At the northern end of the avenue on the site of the Königsplatz (now the Platz der Republik) there was to be a large open forum known as Großer Platz with an area of around 350,000 square metres (3,767,369 square feet). This square was to be surrounded by the grandest buildings of all, with the Führer's palace on the west side on the site of the former Kroll Opera House, the 1894 Reichstag Building on the east side and the third Reich Chancellery and high command of the German Army on the south side (on either side of the square's entrance from the Avenue of Splendours). On the north side of the plaza, straddling the River Spree, Speer planned to build the centrepiece of the new Berlin, an enormous domed building, the Volkshalle (people's hall), designed by Hitler himself. It would still remain the largest enclosed space in the world had it been built. Although war came before work could begin, all the necessary land was acquired, and the engineering plans were worked out. The building would have been over 200 metres (656 feet) high and 250 metres (820 feet) in diameter, sixteen times larger than the dome of St. Peter's Basilica.
Proposed First World War Arch Of Triumph and the Related Post-War Soviet War MemorialEdit
Towards the southern end of the avenue would be a triumphal arch based on the Arc de Triomphe in Paris, but again, much larger; it would be almost a hundred metres high, and the Arc de Triomphe (at the time the largest triumphal arch in existence) would have been able to fit inside its opening, evidently with the intention of replacing the rather long history associated with this Arch and in particular the unique ceremonies, with reference to the history of France, connected with it. As a result of the occupation of Berlin by Soviet troops in 1945, a memorial was constructed with two thousand of the Soviet dead buried there in line with this proposed 'Triumphal Arch'. It had been intended that inside this generously proportioned structure the names of the 1,800,000 German dead of the First World War should be carved, that which presumably was known to amongst others the Soviet leaders. The outbreak of World War II in 1939 caused the decision to postpone construction until after the war to save strategic materials.
Doubts persisted at the time as to whether the marshy Berlin ground could have taken the load of the proposed projects, leading to the construction of an exploration building (Schwerbelastungskörper, literal translation: heavy load-bearing body), which still exists near the site where the Arch of Triumph would have been built. It is basically an extremely heavy block of concrete used by the architects to test how much weight the ground was able to carry. Instruments monitored how far the block sank into the ground. The Schwerbelastungskörper sank 18 cm in the three years it was to be used for testing, compared to a maximum allowable settlement of 6 cm. Using the evidence gathered by these gargantuan devices, it is unlikely the soil could have supported such structures without further preparation. The plan was to cover the Schwerbelastungskörper by building a bridge over it. The arc would have been near by, but problems with the Axis running through infrastructure would have made it difficult to establish any convenient location.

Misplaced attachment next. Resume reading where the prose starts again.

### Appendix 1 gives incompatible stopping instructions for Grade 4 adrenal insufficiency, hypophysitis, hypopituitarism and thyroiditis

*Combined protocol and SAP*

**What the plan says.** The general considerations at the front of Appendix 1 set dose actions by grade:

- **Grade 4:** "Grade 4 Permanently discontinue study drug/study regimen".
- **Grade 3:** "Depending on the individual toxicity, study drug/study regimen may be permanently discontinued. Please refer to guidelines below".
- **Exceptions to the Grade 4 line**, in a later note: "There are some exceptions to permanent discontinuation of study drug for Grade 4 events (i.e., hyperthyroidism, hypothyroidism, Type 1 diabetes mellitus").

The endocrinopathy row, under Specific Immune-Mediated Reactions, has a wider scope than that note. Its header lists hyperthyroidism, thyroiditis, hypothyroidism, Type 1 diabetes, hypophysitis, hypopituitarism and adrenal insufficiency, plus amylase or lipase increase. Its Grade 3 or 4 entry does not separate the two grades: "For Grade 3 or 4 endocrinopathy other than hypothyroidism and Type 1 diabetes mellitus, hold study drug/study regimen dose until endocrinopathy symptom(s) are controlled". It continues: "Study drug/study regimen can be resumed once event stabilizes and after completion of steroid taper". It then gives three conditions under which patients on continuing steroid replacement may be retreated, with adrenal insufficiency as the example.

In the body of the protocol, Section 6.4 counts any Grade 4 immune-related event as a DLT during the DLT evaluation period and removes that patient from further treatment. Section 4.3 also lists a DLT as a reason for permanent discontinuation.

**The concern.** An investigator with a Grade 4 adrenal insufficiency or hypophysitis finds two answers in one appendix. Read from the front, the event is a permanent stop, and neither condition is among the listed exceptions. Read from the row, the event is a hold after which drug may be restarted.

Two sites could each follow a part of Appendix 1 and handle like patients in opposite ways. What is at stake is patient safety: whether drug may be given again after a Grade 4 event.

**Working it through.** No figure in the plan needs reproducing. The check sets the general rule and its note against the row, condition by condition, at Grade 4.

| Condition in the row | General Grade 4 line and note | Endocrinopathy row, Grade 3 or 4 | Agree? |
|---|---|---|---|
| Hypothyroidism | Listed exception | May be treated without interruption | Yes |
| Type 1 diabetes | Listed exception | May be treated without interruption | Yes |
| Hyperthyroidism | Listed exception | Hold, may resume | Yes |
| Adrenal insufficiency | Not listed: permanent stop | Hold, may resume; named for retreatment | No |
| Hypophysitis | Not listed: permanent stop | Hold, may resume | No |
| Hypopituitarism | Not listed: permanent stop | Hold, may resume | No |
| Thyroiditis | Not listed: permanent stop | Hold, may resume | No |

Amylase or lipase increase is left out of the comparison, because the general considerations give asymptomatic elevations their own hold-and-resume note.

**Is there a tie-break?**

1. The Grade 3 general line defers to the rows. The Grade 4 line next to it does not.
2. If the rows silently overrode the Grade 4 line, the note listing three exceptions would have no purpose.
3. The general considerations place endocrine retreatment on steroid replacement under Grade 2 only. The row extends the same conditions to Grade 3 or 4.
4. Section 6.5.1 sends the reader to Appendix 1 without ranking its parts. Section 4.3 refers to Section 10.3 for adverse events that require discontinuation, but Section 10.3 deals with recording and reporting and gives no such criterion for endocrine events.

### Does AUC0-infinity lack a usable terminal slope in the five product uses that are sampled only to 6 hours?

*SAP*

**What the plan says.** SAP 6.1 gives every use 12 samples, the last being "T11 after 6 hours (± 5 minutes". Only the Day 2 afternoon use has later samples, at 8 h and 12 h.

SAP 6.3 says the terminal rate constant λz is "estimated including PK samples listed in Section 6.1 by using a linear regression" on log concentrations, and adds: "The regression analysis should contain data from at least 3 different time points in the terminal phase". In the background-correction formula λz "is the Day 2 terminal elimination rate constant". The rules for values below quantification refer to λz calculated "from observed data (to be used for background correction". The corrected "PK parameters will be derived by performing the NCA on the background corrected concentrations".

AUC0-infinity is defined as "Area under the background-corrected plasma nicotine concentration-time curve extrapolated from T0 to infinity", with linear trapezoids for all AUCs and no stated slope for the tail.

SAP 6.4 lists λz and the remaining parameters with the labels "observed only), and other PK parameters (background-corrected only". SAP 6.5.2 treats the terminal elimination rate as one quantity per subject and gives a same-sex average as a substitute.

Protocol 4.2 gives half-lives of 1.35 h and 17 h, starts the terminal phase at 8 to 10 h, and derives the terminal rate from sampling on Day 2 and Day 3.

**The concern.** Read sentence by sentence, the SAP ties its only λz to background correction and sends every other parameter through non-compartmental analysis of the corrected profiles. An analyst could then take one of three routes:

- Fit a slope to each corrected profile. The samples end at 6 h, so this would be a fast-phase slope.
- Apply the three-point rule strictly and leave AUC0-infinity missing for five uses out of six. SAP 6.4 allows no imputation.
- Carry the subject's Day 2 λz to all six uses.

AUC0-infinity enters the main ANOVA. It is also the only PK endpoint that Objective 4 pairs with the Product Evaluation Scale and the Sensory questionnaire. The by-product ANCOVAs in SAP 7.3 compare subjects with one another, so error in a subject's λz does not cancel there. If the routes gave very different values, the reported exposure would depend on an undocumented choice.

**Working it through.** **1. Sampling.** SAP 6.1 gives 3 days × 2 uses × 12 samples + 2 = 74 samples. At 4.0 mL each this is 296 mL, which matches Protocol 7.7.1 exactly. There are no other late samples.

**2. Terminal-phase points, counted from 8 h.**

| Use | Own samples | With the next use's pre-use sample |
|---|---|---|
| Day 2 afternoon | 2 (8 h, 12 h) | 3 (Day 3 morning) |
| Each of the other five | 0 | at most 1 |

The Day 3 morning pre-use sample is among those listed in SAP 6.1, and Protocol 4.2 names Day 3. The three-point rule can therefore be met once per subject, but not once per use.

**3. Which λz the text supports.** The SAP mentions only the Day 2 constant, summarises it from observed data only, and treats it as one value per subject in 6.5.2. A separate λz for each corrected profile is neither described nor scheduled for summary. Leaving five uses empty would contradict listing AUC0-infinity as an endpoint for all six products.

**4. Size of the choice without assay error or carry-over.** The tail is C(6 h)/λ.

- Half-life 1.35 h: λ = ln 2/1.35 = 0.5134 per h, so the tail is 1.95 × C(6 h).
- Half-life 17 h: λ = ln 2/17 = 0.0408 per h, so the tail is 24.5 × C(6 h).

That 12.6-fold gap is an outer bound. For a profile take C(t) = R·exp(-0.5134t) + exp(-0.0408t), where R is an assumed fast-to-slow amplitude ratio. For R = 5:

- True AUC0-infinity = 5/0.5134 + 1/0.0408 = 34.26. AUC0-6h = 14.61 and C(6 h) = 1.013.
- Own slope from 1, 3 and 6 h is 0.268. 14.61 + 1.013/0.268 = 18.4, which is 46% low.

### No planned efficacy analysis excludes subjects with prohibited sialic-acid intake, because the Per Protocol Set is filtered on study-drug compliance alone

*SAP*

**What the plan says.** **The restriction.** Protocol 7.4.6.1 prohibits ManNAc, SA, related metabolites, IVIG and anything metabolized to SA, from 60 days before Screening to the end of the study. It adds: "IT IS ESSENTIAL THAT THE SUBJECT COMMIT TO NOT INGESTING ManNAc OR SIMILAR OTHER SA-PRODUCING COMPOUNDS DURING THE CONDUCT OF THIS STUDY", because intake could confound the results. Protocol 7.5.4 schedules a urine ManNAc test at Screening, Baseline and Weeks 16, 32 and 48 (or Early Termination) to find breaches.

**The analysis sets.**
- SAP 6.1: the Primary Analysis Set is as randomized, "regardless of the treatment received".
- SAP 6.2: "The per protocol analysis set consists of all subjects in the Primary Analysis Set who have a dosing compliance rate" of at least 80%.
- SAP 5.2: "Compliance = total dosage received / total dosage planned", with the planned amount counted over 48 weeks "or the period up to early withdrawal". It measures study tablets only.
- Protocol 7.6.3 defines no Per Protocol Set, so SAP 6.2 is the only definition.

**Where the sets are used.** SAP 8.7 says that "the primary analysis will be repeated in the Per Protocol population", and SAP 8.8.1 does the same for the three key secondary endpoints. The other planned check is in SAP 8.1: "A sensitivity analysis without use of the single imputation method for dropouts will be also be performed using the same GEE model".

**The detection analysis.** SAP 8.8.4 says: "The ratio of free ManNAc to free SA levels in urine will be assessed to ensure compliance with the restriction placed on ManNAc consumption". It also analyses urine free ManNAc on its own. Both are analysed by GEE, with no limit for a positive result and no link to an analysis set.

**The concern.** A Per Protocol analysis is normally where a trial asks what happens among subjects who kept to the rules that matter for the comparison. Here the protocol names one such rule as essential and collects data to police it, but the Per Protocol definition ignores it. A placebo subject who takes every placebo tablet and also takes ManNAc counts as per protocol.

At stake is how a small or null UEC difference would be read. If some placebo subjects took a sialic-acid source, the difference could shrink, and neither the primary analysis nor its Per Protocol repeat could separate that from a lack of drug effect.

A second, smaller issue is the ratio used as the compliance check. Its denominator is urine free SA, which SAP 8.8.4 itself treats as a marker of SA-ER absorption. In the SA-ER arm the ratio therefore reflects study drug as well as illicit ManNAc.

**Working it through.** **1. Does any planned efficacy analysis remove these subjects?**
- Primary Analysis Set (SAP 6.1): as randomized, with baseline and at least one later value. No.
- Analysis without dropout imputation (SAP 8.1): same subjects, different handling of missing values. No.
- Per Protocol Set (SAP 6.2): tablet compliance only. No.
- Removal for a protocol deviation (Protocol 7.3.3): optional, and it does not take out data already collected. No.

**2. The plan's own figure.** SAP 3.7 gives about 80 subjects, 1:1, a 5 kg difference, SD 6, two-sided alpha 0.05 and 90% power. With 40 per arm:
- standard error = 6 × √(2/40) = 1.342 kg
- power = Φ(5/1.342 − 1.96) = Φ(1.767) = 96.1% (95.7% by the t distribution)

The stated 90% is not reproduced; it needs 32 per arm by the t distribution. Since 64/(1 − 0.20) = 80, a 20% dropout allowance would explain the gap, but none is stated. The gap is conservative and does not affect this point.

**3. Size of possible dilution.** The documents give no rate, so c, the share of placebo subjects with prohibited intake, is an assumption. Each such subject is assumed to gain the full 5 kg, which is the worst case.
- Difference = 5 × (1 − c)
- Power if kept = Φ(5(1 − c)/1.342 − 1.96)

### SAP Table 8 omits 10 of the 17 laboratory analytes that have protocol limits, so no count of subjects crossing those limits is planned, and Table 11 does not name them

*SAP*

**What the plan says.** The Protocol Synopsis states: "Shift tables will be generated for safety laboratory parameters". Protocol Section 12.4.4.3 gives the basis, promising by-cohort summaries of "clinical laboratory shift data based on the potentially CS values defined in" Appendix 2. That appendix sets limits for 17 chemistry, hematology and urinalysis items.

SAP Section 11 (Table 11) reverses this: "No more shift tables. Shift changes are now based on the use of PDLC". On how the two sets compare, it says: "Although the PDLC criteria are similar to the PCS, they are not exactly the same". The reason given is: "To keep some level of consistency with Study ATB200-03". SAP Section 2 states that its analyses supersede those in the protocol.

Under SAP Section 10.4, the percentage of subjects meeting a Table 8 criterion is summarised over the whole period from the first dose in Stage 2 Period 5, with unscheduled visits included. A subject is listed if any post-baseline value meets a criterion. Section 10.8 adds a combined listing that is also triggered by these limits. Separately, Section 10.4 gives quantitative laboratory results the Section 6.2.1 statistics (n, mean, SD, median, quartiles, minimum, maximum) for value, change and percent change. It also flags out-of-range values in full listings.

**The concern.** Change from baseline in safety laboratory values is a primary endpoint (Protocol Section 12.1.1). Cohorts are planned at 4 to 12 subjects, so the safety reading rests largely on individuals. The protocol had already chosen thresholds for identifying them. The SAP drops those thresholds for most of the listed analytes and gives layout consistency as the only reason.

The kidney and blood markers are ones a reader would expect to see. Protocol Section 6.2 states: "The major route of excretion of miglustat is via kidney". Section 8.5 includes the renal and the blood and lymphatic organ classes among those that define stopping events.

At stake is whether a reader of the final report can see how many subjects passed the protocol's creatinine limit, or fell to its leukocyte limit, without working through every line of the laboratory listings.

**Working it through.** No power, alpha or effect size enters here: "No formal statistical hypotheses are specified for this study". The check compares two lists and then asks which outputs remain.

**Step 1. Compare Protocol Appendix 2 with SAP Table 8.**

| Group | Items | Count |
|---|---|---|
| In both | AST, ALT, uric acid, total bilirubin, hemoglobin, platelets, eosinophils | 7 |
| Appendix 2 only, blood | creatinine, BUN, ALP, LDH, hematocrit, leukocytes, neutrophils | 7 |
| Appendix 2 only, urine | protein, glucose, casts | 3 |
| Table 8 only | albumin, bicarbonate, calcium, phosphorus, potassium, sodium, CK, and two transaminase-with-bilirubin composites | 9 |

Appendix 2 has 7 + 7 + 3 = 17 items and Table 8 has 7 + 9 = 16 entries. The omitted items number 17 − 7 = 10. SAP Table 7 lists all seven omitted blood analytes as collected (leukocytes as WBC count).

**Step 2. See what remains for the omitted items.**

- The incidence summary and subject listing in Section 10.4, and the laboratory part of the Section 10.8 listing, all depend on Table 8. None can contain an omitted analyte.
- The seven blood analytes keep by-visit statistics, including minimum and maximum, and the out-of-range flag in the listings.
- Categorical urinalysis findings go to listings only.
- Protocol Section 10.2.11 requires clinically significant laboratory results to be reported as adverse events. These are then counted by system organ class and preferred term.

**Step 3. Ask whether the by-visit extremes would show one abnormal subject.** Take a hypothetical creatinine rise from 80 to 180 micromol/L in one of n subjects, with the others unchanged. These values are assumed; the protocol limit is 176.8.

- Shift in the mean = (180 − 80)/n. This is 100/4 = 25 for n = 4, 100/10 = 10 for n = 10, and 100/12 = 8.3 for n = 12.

At the time of the initial invasion of the Soviet Union (Operation Barbarossa) in June 1941, Hitler expected to win victory in World War II by 1945, and he then planned, after completing the construction of the Welthauptstadt Germania plan, to hold a great World's Fair in Berlin in 1950.
|Wikimedia Commons has media related to Welthauptstadt Germania.|
- Speer, Albert (1995). Inside the Third Reich. London: Weidenfeld & Nicolson. p. 204. ISBN 9781842127353.
- Schouenborg, Björn; Eliasson, Thomas (2015). The Swedish Bohus granite - a stone with a fascinating history. EGU General Assembly. Vienna, Austria.
- http://www.garnison-paris.terre.defense.gouv.fr/14juillet2010/les-coulisses/historique-du-defile.htm the history of the Paris parade, Arc-de-Triomphe
- Housden, Martyn (2000). Hitler: study of a revolutionary?. Taylor & Francis. p. 151. ISBN 0-415-16359-5.
- Speer, Albert (1970). Inside the Third Reich. Simon & Schuster. ISBN 0-684-82949-5.
- information centre Schwerbelastungskörper
- History Channel, Cities Of The Underworld: Episode: 01 - Hitler's Underground Lair (5/5/07)
- information centre Schwerbelastungskörper
- Speer, Albert Inside the Third Reich New York:1970--Macmillan P.139
Roger Moorhouse, Berlin at War: Life and Death in Hitler's Capital, 1939-1945, Bodley Head, 2010
- 3D Virtual recreation by ZDF 
- Report from Reuters 
- Artistic discourse about recurring elements of simulated architecture and simulacra in both the actual planning and media representation of Germania (with several pictures and German text) by Erratik Institut Berlin
- Hitler's Berlin. Project Germania
- Hitler's Supercity Documentary
- Welthauptstadt Germania
- Visions of Alt-Berlin in “Man in the High Castle”, Ezra Haber-Glenn, MIT Department of Urban Studies and Planning. About the recreation of an alternate Berlin in The Man in the High Castle.
- How The Man in the High Castle Brought Hitler's Future Germany to Life, Katharine Trendacosta, Gizmodo.